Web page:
The retail industry is formulating a new normal for shopping, which means still putting the customer first—while also prioritizing the health and safety of employees and consumers. Retailers aim to make shopping as frictionless as possible, but when the typical shopping experience comes to a screeching halt due to circumstances beyond your control, the customer experience looks a lot different.
We’ve narrowed down the three things all retailers should start with when strategizing for a frictionless customer experience given our current circumstances—and provided examples of retailers going above and beyond in a time of uncertainty.
Strategy #1: Make sure messaging is consistent
Retailers are making operational changes every day and customers—whether longtime loyalists or first-time shoppers—shouldn’t have to comb your website, business listings, or social pages to learn what COVID-19 precautions you’re taking. Ensure operational changes are available on every consumer-facing touchpoint, including:
Use banners or pop-up notifications on your website or app, send personalized outreach emails (without inundating their inboxes), and provide concise information on your business listings and social pages. Letting customers know the changes before they begin their shopping journey can alleviate any confusion or frustration they’re already experiencing in other aspects of their lives.
Old Navy: The national retailer updated their business listings to “temporarily closed,” released timely communication via email, placed consistent memos about closures and safety procedures across all social media accounts, and included a banner on their website.
Target: As a retailer deemed “essential” and allowed to remain open, Target still took careful consideration to communicate what changes were being made for the health and safety of customers and employees. Their website and business listings have been updated with limited store hours, their Order Pickup and Drive Up services are getting extra attention, and they’re reserving designated store hours every Wednesday for customers at high risk of contracting coronavirus, like the elderly and immunocompromised.
Strategy #2: Tailor experiences to complement the new customer journey
Prior to experiencing a global health pandemic, retailers focused a lot on the cross-channel experience and making sure customers were happy both in-store and online—and while that’s still important, retailers must adjust their priorities accordingly. Aside from essential retailers like Walgreens, Target, and CVS, the closest you can get to an in-store experience for many brands is curbside pickup or the drive-thru. For retailers that rely on the in-store experience to sell products and earn the loyalty of customers, this poses a challenge.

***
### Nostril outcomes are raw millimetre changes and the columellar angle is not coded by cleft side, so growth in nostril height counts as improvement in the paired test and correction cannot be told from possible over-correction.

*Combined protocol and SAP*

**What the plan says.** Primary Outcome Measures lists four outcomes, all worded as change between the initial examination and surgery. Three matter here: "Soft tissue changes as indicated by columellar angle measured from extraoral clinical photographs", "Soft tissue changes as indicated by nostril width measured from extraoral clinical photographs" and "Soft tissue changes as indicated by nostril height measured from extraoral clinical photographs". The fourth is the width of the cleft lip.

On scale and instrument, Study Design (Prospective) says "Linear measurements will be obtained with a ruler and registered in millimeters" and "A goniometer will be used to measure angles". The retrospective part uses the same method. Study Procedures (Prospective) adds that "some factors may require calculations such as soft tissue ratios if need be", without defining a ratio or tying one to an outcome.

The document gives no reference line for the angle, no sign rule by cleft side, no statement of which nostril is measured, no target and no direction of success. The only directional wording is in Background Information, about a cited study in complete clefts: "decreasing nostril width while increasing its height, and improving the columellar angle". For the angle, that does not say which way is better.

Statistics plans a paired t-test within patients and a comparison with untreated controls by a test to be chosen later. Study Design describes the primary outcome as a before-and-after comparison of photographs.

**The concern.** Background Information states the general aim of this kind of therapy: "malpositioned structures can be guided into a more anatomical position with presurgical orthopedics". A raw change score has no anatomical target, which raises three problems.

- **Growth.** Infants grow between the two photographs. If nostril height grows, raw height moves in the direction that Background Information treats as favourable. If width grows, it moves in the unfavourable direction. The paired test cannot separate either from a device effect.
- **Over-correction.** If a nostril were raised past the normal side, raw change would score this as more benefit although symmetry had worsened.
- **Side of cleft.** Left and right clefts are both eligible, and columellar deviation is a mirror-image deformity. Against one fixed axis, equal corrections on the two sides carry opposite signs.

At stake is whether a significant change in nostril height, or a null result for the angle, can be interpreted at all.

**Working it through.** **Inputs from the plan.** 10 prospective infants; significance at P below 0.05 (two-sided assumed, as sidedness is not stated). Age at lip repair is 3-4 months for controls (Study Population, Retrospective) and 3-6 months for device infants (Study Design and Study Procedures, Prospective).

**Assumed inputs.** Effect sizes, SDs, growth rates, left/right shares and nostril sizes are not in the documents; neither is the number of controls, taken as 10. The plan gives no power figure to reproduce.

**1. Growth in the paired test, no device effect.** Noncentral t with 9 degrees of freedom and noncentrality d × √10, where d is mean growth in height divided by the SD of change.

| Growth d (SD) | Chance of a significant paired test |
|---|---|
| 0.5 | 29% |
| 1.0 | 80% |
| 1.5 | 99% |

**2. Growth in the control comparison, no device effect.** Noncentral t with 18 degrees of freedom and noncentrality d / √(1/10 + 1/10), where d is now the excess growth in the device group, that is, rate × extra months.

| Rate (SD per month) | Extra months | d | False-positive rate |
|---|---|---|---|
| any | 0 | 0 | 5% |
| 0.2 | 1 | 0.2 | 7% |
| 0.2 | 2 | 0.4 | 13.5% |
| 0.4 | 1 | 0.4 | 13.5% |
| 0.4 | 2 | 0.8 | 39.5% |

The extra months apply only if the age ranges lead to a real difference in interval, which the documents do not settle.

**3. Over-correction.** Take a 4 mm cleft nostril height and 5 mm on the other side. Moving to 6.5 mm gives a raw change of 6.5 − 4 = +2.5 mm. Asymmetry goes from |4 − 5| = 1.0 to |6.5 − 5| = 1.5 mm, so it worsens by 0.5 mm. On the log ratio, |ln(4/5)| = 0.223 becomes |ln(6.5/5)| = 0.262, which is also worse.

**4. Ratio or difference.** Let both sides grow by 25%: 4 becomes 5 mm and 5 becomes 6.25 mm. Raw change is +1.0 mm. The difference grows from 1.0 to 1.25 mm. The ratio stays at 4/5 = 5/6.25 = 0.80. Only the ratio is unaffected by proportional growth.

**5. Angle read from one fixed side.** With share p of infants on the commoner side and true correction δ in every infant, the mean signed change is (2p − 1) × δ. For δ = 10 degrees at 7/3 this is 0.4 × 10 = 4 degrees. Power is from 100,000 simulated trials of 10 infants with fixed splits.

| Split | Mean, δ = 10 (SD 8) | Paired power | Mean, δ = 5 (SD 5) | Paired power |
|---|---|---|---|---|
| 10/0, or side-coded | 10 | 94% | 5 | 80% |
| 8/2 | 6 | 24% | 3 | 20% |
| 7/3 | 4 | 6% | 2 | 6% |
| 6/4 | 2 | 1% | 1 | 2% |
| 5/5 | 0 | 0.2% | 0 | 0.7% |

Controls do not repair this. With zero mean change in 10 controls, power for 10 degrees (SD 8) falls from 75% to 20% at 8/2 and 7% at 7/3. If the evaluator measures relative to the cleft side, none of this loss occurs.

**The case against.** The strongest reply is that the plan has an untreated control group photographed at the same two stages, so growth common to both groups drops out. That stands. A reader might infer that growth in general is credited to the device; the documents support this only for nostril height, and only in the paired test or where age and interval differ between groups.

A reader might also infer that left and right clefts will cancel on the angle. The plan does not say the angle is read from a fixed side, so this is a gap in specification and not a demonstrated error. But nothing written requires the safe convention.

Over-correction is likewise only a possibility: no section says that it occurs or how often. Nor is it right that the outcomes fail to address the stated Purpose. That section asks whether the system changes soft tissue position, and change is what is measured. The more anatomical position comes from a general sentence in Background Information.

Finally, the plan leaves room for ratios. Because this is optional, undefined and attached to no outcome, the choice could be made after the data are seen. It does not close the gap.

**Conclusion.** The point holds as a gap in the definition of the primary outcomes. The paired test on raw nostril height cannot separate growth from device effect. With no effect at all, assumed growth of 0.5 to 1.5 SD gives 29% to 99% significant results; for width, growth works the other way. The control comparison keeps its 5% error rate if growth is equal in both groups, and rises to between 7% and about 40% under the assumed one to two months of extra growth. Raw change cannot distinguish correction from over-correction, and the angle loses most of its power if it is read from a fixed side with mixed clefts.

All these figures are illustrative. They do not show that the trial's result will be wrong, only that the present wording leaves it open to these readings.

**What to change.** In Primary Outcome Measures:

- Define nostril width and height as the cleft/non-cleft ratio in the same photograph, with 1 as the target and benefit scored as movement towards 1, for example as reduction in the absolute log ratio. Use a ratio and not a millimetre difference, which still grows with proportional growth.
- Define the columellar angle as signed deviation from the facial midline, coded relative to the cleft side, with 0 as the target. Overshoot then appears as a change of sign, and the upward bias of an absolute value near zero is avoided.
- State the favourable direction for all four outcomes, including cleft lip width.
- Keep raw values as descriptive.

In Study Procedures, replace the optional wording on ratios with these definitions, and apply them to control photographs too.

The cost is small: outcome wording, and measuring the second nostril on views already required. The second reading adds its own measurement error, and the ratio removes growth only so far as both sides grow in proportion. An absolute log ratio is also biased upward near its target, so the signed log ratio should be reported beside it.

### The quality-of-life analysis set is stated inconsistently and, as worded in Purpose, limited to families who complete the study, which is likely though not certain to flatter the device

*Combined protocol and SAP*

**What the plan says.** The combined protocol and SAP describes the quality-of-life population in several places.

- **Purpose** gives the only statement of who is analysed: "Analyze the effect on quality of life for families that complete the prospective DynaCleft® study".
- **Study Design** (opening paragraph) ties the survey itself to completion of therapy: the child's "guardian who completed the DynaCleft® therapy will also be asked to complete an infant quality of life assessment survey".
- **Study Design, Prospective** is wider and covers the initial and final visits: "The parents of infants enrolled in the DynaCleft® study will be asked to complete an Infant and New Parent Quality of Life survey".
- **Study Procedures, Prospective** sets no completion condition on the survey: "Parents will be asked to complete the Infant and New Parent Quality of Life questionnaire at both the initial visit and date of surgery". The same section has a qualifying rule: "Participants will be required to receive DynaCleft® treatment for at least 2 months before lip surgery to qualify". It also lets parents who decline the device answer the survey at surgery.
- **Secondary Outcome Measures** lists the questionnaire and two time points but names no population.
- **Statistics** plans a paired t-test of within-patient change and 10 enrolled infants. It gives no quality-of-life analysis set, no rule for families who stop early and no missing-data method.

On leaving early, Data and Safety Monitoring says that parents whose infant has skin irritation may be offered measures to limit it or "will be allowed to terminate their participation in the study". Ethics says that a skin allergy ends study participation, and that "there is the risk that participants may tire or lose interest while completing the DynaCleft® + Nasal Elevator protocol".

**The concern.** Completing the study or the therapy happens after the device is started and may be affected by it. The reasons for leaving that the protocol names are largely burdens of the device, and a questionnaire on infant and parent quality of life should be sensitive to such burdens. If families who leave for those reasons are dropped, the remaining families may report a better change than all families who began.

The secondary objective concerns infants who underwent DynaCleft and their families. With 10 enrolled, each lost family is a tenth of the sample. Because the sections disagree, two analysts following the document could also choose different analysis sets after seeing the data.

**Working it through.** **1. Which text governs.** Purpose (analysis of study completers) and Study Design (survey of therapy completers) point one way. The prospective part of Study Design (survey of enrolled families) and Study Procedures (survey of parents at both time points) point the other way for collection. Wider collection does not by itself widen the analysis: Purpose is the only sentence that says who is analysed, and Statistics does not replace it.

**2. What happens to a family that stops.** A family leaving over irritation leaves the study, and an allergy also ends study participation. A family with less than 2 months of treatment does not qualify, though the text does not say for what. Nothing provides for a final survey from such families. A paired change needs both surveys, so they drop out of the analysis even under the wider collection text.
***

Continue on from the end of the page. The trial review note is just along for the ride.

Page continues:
By offering unique alternatives to the in-store experience that sets them apart from competitors, brands can make up for the lack of facetime with customers. Social media and digital technology have been a great asset for many retailers in this area.
Sephora: As a beauty retailer, many customers rely on the interaction with team members to compare, test, and select products while in store. With that no longer being an option, Sephora has turned to their social media pages to post tutorials on popular products, respond to customer inquiries, and share self-care tips for consumers. They’re also offering free shipping on online orders.
Guitar Center: The music retailer chain faces a unique challenge, as one of their popular in-store experiences is music lessons. Instead of suspending lessons in the face of COVID-19, Guitar Center has moved all lessons online to the Zoom platform, providing students the face-to-face time they’re used to on location.
Strategy #3: Offer adjusted purchase + pickup options
As the current shopping options are in flux and changing daily, retailers are forced to adhere to the new standards of fast, frictionless, safe—and sometimes contactless—check-out practices. Whether customers are purchasing through a digital touchpoint, over the phone, or at a self-service kiosk, the experience shouldn’t make them feel uneasy.
Buy online pick up in store (BOPIS) has shifted to buy online pick up curbside for many retailers, which probably wasn’t an option previously. Shipping has been getting faster for years—but as COVID-19 continues to impact the retail industry, many brands are also making it less expensive by lowering the minimum spend for free shipping or eliminating those costs altogether.
Dick’s Sporting Goods – The sporting goods retailer implemented contactless curbside delivery where customers can buy online, choose the “pick up in store” option, drive to their selected location, and then call the store to tell an employee they have arrived for their order.
Sainsbury’s – U.K.’s second-largest grocery chain is limiting the number of people in their stores with queuing systems to encourage social distancing. In addition to reducing the amount of checkout lines open, they are introducing safety “screens” to separate customers from employees and encouraging the use of self-service kiosks.
CVS – As an essential service, the pharmacy giant will remain open, but it’s waiving charges for home delivery of prescription medications—a service that previously started at $7.99 for same-day delivery. They’re also piloting drive-thru COVID-19 tests in certain areas.
The new normal of retail
These are unprecedented times—and with new information being released every day, it’s not certain when shoppers will be able to return to their favorite stores. Until that time comes, it’s imperative every retailer adjust their strategy to be as helpful to consumers as possible. How brands handle business during the coronavirus pandemic will certainly affect how customers feel about them after.
For assistance in navigating the retail world as it’s turned on its head, visit SMG’s COVID-19 resource center.
Brian Dennis | SVP, Customer Experience – Retail